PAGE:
The seeds of the recording sessions that evolved into jimi FITZ began with the singer “woodshedding” in 2011 with Ronnie King, a longtime fan of “Audio/Video” who was introduced to FITZ by King’s brother. As the two began working on new material at King’s Chateau Relaxo Studios FITZ's vision crystallized. He wanted to record a “real album” with live instruments, putting his vocals front and center so that the power of WJ’s lyrics could shine through. Once FITZ and King had the direction, they teamed up with Lewis Richards, owner of 17th Street Recording in Costa Mesa, California who has carved out a powerful niche on the indie reggae rock surf music scene in SoCal. The three brought in a powerhouse crew of musicians, complementing King’s keyboards with Patrick Bostrom (guitar), Francis Cronin (bass), Steve Monroe (drums), Jennifer Argenti (violin) and Arianah Harville (backing vocals on “American Dream”) with Richards’ contributing additional guitar and bass. John Stanley King contributed guitar to the cover of “Time Has Come Today,” while Roy Orbison’s onetime guitarist Bucky Barrett plays in the “American Dream” video.
A native of the Washington, DC area, FITZ brings an explosive amount of musical history to these new sessions. Working his craft over the years between NYC and Nashville, touring regularly up and down the East Coast, he has played some of the country’s top venues, including The Bitter End, CBGB’s, Limelight, The Cat Club, The Red Parrot, Exit/In and The Cannery, among countless others. In the 80s, he led “FITZ and The New York Band”, and in the 90s, he fronted the alternative group “Baby Bam Boo!” which performed regularly and recorded a self titled album. He spent the 2000s shuttling between NYC and Music City, playing mostly with his band of Nashville musicians. His most recent album before the current one was the retro 80’s-90s’ driven Alter Ego in 2010.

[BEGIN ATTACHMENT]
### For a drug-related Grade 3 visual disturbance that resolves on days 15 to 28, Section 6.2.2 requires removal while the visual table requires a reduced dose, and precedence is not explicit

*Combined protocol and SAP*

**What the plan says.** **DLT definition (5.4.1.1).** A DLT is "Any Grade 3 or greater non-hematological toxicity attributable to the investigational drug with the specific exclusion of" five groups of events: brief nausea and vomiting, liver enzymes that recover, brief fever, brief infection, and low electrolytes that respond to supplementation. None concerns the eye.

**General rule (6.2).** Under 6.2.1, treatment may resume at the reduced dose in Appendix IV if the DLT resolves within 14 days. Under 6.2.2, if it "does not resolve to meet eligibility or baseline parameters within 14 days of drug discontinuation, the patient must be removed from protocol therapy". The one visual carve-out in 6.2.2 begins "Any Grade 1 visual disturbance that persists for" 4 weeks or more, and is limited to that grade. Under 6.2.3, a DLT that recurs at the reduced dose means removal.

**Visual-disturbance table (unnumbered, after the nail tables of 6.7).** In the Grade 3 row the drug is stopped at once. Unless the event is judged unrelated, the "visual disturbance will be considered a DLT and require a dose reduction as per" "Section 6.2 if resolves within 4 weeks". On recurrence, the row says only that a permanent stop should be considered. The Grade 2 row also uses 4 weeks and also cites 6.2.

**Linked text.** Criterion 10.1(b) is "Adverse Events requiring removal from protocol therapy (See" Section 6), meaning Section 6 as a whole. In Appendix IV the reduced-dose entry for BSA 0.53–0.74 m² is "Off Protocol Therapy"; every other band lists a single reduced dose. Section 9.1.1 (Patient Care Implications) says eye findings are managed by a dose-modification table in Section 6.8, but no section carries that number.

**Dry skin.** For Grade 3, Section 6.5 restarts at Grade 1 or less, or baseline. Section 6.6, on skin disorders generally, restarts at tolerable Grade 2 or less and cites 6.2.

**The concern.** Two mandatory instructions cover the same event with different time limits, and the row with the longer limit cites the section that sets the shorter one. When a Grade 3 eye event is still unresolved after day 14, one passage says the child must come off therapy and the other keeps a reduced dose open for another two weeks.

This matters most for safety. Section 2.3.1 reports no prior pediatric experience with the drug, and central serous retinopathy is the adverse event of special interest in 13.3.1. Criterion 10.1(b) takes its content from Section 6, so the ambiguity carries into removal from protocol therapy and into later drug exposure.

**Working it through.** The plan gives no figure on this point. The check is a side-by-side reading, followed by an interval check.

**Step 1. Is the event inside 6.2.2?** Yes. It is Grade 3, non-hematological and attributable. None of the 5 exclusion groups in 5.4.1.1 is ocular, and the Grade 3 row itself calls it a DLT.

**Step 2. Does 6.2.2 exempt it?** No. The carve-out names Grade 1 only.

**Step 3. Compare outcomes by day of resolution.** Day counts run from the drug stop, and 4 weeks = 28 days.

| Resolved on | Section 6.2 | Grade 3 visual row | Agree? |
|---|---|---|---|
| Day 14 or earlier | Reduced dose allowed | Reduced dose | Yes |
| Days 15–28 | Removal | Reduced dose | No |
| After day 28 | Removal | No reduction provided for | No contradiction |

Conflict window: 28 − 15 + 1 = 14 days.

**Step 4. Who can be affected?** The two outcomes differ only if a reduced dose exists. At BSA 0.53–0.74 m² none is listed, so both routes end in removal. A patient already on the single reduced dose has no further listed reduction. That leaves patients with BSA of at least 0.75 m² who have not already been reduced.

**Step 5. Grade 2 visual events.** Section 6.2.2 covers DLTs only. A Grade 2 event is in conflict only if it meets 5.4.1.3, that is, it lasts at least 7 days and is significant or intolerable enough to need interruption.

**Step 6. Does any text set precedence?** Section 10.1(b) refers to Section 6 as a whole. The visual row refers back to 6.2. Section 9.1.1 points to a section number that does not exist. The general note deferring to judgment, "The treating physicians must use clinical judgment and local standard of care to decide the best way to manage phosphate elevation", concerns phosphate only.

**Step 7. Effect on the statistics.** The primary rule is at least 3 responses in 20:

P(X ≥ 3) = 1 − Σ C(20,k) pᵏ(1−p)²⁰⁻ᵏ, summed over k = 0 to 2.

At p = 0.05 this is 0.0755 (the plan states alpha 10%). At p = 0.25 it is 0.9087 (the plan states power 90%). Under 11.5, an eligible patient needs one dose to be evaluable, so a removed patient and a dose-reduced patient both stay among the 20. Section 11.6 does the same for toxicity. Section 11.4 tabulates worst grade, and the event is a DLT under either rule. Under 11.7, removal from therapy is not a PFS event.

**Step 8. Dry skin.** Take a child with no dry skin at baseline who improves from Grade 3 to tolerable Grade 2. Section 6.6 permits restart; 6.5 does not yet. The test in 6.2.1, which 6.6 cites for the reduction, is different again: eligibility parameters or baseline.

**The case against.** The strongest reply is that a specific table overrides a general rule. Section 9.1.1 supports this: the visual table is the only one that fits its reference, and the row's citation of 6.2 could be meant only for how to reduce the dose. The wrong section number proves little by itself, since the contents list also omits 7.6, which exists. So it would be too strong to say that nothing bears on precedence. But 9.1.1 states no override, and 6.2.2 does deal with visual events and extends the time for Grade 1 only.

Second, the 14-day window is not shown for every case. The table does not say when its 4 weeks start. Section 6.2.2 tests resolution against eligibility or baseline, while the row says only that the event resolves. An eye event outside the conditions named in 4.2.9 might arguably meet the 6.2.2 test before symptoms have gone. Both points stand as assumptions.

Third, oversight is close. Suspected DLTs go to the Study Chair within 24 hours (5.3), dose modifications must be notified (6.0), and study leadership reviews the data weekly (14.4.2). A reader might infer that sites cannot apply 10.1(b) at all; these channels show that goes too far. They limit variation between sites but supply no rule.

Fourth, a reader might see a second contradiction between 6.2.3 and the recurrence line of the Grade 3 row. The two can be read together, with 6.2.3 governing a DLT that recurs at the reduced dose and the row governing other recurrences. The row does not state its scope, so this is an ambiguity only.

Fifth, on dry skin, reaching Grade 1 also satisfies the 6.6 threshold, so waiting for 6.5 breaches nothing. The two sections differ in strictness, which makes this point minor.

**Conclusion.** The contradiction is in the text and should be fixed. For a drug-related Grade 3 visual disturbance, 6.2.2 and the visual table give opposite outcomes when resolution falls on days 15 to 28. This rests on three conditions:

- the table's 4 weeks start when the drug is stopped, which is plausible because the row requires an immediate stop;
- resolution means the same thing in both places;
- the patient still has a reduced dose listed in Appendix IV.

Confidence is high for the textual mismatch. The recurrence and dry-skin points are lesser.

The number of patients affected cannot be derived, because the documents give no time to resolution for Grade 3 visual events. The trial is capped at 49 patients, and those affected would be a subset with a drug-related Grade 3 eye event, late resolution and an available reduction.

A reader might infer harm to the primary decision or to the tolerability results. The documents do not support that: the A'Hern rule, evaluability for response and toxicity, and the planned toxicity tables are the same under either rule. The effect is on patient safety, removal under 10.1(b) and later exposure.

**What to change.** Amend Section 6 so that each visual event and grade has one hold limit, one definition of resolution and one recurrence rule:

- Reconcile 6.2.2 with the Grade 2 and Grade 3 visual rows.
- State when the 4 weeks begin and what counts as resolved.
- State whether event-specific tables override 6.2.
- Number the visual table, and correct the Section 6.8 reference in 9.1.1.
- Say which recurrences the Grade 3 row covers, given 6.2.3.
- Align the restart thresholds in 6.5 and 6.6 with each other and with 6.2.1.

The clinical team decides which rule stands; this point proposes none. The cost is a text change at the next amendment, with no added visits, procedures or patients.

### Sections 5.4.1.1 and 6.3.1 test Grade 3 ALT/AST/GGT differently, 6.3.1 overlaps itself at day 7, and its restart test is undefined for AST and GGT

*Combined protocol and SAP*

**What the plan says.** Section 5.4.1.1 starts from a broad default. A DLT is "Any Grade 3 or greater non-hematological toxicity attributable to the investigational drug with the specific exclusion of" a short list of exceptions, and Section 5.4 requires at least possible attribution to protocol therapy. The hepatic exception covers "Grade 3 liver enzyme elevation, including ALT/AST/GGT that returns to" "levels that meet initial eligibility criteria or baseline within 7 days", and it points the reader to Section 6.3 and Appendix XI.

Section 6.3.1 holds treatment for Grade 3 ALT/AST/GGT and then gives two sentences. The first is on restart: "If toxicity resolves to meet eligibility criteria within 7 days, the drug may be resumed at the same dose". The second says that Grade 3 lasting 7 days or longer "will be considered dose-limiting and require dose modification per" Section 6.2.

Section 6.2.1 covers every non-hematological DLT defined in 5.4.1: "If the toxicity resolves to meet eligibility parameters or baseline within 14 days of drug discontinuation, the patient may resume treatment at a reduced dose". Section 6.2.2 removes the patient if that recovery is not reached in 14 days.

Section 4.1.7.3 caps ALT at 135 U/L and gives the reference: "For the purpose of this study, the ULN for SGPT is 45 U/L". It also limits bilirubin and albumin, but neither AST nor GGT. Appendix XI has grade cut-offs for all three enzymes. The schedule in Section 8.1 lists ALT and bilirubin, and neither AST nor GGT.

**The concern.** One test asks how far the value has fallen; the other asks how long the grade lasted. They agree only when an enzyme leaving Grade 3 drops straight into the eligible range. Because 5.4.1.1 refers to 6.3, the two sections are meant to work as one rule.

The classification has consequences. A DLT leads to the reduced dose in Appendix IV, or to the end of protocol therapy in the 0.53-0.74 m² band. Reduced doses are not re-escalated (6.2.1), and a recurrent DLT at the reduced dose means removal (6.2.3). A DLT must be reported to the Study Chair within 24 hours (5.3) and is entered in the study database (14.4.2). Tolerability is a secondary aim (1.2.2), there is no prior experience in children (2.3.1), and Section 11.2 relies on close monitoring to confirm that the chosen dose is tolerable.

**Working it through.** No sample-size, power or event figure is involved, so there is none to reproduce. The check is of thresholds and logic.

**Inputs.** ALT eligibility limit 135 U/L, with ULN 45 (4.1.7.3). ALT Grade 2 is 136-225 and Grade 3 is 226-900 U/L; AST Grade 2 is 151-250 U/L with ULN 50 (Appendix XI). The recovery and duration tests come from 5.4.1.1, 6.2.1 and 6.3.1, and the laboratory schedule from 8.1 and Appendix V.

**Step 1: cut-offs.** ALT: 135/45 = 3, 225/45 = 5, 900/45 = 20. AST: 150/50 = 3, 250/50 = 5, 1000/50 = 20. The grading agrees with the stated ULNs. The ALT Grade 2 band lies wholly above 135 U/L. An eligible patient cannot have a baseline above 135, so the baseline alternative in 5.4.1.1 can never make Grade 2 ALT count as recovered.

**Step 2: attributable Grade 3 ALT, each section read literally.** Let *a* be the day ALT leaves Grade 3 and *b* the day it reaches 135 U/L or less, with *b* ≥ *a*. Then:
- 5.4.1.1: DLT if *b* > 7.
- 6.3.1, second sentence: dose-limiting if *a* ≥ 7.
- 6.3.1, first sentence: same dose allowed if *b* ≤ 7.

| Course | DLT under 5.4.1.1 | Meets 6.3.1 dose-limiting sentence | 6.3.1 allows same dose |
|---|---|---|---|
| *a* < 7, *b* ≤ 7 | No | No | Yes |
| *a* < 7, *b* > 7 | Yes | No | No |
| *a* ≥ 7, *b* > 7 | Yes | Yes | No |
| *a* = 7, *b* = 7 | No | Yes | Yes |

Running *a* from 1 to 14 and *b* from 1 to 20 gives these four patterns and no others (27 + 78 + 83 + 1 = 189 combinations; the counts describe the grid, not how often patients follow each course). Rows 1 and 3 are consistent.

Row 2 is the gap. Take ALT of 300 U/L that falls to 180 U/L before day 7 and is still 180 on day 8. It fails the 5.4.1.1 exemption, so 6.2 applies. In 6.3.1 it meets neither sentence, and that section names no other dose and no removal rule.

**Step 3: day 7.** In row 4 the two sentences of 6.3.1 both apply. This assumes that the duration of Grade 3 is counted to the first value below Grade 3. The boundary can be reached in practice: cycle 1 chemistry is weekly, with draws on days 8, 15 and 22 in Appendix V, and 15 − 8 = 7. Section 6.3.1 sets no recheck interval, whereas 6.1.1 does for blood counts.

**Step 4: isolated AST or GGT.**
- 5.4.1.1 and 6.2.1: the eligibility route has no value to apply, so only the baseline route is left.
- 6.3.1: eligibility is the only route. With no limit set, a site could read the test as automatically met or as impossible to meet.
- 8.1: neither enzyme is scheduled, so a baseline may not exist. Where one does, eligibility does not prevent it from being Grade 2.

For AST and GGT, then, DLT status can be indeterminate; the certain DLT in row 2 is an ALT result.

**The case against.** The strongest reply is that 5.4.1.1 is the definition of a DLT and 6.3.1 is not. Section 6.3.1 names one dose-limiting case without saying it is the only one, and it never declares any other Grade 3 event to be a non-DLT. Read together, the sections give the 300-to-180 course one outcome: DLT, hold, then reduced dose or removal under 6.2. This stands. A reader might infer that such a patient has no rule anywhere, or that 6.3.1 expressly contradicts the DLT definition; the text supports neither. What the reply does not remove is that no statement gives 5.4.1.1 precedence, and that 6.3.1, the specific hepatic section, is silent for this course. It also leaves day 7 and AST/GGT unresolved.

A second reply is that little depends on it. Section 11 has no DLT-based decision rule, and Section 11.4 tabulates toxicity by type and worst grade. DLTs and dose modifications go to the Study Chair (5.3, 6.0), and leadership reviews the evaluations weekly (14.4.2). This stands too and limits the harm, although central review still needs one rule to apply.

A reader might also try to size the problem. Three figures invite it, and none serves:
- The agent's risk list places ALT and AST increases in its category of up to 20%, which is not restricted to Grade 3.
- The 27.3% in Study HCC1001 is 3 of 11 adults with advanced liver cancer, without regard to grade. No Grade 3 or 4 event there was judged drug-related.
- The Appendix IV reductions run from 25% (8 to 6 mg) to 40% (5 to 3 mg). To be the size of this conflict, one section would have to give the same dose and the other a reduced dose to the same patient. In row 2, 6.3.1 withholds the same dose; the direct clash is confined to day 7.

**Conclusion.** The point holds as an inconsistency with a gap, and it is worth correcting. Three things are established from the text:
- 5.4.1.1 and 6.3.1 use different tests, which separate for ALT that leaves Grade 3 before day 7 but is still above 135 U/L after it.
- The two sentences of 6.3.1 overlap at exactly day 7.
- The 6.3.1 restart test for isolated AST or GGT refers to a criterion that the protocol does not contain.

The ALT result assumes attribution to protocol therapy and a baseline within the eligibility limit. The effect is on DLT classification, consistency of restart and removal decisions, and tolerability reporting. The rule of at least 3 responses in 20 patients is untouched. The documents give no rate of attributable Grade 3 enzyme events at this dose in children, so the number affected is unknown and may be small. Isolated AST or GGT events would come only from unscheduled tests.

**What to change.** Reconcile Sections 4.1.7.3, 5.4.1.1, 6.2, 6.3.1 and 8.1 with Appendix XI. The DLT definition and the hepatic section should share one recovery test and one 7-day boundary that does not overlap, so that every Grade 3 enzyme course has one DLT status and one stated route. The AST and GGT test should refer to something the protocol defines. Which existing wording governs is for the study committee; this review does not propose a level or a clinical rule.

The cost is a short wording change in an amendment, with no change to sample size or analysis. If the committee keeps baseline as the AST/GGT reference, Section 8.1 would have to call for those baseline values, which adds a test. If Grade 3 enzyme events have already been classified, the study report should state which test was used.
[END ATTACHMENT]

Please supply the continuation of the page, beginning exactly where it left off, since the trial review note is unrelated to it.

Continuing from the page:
FITZ's eclectic recording and performing career is only one part of his life as a musical Renaissance Man, which includes successful stints as a radio and TV personality, concert promoter, producer and director. As a radio personality, FITZ – whose fascination for the medium began with race track announcers – has worked in rock, country, R&B and jazz. He has been syndicated nationally on Westwood One Radio Networks, Unistar Radio Networks and Sony’s SW Networks. He has also produced and hosted programs for ABC and NBC radio networks.
In his early days as an agent with Agency for the Performing Arts (APA), he worked with Johnny Cash, Rodney Dangerfield, The Manhattan Transfer and Tina Turner. A seasoned veteran of network and cable TV, FITZ produced and directed, among other shows, “Howard Stern’s Negligee and Underpants Party” for Pay-Per-View. He later produced a 10 hour PPV concert celebrating the roots of modern music, featuring Ted Nugent, Stephen Stills, David Crosby, Dwight Yoakam, Carl Perkins, The Stray Cats, Etta James, The Gregg Allman Band and others.
“I grew up and later worked with artists who played real music with meaningful messages, and I’m encouraged to see more and more young people discovering and responding to greats from that era like Led Zeppelin, The Doors and Bob Dylan,” says FITZ. “I also see them making strong emotional connections to contemporary music that is about more than great production and cool studio toys. That’s what I’m doing now, creating music the way it used to be made, singing lyrics that demand to be heard and responded to. I enjoyed the camaraderie I shared with all these great musicians who helped bring my vision to life. I can honestly say that I’m at the top of my game, and believe I have more to bring to the musical banquet table now than ever before.”